It goes further, though, when we bring blogging into the equation, we give all these people an outlet. I just happened to be reading Kareem Mayan’s most recent entry (a response to this piece), where he wrote, “The genius of blogging is not the volume of material that’s thrown into the public domain . . but the *ease* with which anybody can now publish content AND reach an audience.” Now I have to disagree with Kareem a bit. Nothing personal to him, but I don’t believe the two ideas are mutually exclusive, rather, I think the genius of blogging is that “anybody can now publish content AND reach and audience,” thereby creating huge volumes of material being thrown into the public domain. In fact, the material being in the public domain is how it reaches it’s audience. In the end, however, it’s that all that material being out there in the public domain that may benefit society the most.
I’ve actually written the 800 words above trying to get to this point. You see, today I was reading Steven Johnson’s Emergence (I know I’ve sounded like Steven Johnson’s agent lately, forgive me) when I came across this quote:
With only a few minds exploring a given problem, the cells remain disconnected, meandering across the screen as isolated units, each pursuing it’s own desultory course. With pheromone trails that evaporate quickly, the cells leave no trace of their progress — like an essay published in a journal that sits unread on a library shelf for years. But plug more minds into the system and give their work a longer, more durable trail — by publishing their ideas in best-selling books, or founding research centers to explore those ideas — and before long the system arrives at a phase transition: isolated hunches and private obsessions coalesce into a new way of looking at the world, shared by thousands of individuals.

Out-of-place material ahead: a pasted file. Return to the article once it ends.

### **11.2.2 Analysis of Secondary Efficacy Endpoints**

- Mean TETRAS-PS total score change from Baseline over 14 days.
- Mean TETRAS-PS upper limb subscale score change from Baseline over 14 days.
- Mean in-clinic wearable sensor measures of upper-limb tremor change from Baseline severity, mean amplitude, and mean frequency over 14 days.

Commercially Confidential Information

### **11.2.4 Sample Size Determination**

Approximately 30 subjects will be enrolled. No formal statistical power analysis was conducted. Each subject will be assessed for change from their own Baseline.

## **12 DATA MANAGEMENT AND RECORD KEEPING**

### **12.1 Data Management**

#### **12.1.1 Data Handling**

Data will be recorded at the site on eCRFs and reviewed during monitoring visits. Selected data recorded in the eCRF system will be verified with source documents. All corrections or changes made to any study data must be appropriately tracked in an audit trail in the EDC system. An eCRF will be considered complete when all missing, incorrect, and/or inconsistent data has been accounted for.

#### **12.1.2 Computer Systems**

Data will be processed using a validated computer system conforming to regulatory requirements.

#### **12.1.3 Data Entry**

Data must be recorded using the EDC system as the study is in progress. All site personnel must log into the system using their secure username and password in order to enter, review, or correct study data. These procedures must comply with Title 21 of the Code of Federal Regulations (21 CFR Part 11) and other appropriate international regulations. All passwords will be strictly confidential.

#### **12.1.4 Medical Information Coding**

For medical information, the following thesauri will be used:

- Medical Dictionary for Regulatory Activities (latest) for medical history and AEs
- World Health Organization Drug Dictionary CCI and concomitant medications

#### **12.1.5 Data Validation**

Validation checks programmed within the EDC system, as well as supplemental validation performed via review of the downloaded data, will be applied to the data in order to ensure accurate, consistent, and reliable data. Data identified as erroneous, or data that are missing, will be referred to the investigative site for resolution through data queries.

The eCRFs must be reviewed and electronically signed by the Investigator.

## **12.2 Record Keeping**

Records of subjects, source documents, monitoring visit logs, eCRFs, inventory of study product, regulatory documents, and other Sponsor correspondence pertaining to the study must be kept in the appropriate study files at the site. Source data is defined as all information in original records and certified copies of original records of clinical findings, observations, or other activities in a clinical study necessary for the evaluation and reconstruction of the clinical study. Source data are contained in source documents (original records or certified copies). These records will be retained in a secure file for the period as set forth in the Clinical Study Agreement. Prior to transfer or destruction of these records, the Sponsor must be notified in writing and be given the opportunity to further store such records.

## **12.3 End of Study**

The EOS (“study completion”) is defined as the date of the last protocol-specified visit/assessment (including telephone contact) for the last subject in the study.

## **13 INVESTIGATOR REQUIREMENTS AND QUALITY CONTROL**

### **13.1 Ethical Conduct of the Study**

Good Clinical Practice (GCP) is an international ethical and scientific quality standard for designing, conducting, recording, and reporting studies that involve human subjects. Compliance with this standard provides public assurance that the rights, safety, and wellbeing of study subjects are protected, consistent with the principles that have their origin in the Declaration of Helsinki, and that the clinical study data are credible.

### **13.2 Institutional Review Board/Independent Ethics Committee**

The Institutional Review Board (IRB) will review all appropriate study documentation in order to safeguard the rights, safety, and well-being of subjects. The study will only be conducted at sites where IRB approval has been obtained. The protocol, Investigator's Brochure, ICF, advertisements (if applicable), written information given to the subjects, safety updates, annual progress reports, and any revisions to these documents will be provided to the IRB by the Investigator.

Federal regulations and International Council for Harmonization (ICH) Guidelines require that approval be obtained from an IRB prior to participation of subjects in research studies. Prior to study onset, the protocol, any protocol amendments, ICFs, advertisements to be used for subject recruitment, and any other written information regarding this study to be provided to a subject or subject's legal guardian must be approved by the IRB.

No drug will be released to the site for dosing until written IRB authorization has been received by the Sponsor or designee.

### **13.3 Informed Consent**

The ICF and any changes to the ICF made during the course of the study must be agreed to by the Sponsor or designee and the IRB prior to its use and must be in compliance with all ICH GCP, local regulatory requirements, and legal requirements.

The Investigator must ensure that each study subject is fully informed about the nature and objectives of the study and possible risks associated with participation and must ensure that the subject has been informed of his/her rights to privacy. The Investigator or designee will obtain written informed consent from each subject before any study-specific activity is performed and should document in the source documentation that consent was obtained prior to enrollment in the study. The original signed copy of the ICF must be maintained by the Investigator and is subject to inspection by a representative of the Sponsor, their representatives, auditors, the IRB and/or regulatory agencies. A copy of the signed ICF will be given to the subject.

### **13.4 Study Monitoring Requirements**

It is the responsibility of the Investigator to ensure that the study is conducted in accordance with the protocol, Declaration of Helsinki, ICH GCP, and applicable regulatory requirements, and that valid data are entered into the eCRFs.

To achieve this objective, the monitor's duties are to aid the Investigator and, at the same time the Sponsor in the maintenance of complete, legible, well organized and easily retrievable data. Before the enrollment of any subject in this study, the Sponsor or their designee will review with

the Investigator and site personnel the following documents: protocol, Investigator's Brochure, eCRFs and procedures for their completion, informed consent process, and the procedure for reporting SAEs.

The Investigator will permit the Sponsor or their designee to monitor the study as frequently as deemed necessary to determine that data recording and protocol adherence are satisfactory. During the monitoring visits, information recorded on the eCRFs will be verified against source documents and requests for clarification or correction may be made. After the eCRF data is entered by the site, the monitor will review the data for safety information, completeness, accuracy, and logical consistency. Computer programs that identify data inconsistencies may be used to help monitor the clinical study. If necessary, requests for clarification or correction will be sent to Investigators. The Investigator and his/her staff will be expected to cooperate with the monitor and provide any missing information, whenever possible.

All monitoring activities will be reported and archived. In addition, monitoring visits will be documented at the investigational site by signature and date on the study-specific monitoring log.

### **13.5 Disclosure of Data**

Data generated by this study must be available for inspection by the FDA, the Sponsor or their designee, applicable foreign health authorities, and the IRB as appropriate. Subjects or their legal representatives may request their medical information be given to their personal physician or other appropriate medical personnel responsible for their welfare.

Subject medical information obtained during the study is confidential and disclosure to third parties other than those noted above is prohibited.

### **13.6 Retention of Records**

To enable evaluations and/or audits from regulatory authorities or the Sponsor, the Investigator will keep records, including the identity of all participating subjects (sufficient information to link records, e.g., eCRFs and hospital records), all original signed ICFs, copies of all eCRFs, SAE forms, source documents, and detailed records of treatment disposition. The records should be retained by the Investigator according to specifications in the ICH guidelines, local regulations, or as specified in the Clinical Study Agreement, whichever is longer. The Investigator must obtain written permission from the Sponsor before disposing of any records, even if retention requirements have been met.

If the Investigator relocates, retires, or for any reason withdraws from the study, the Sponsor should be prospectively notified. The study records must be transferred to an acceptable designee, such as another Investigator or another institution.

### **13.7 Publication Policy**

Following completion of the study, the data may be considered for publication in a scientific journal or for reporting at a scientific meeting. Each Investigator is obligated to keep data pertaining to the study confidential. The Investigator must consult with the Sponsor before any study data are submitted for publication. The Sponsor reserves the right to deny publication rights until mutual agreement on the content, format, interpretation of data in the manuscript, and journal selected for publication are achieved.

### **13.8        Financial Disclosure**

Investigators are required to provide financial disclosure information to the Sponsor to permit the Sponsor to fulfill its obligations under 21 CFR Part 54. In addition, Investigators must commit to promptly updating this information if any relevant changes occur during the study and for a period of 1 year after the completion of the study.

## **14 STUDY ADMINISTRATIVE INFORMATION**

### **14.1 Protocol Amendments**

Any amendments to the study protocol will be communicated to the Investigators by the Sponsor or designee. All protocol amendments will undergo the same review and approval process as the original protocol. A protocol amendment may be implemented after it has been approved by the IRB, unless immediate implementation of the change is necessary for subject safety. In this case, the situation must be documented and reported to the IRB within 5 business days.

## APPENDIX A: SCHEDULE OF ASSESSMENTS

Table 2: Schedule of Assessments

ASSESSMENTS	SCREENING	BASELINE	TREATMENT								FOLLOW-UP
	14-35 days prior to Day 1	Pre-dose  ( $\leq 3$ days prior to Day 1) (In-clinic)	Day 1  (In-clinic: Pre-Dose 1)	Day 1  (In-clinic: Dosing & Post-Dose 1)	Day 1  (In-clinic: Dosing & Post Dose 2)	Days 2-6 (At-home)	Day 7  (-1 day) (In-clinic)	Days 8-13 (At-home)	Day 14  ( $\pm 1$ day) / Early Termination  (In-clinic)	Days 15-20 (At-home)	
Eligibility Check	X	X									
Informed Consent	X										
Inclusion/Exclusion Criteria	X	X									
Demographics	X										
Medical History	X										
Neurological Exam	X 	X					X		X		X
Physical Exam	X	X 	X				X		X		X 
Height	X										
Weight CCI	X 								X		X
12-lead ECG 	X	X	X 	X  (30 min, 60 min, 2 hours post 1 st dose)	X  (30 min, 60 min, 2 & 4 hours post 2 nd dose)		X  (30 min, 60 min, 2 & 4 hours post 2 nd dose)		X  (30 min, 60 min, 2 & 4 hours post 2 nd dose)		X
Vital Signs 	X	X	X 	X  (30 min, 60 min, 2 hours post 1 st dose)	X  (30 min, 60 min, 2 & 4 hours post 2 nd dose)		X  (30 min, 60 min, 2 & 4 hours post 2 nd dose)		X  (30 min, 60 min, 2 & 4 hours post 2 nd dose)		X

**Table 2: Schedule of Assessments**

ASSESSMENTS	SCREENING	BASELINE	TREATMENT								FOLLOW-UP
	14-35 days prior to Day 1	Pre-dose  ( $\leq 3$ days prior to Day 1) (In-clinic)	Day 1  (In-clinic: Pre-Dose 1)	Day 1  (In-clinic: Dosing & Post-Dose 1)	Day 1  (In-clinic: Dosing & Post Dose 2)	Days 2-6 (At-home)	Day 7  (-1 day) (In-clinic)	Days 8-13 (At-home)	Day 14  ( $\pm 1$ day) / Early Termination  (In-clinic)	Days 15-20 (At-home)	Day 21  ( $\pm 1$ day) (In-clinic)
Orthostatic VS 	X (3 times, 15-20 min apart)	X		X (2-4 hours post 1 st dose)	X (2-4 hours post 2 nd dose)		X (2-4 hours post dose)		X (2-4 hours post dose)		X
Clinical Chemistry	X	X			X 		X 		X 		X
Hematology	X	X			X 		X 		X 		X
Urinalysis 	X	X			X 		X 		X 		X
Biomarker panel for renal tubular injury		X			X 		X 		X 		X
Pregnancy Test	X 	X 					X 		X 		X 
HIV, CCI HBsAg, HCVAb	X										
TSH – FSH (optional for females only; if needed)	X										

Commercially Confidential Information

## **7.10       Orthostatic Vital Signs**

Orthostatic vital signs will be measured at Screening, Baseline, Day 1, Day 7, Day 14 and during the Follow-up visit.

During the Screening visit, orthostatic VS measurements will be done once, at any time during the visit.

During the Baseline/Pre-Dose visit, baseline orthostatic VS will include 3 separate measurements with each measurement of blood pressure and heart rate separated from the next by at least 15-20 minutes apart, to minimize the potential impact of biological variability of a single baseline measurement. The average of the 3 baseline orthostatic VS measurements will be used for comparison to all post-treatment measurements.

Now that’s probably much more detailed than everyone needed, but there’s a big point in there. Think of the internet as the system Johnson mentions, with all the minds plugged in. Now bring blogs into the picture. They allow people to publish their thoughts and create an even “longer, more durable trail” by providing each entry with permalinks, a place where it can exist for all time (which, while not very celebrated anymore, is a very big deal).
Anyhow, you put all that together and you have a lot of people talking and thinking about a lot of different things. While I don’t necessarily know that all these “isolated hunches and private obsessions” have yet coalesced “into a new way of looking at the world” for the masses, I can say with some certainty that there are thousands. While they’re still mostly just milling around like the slime mold Johnson continually refers to, you have to believe emergence is quickly approaching.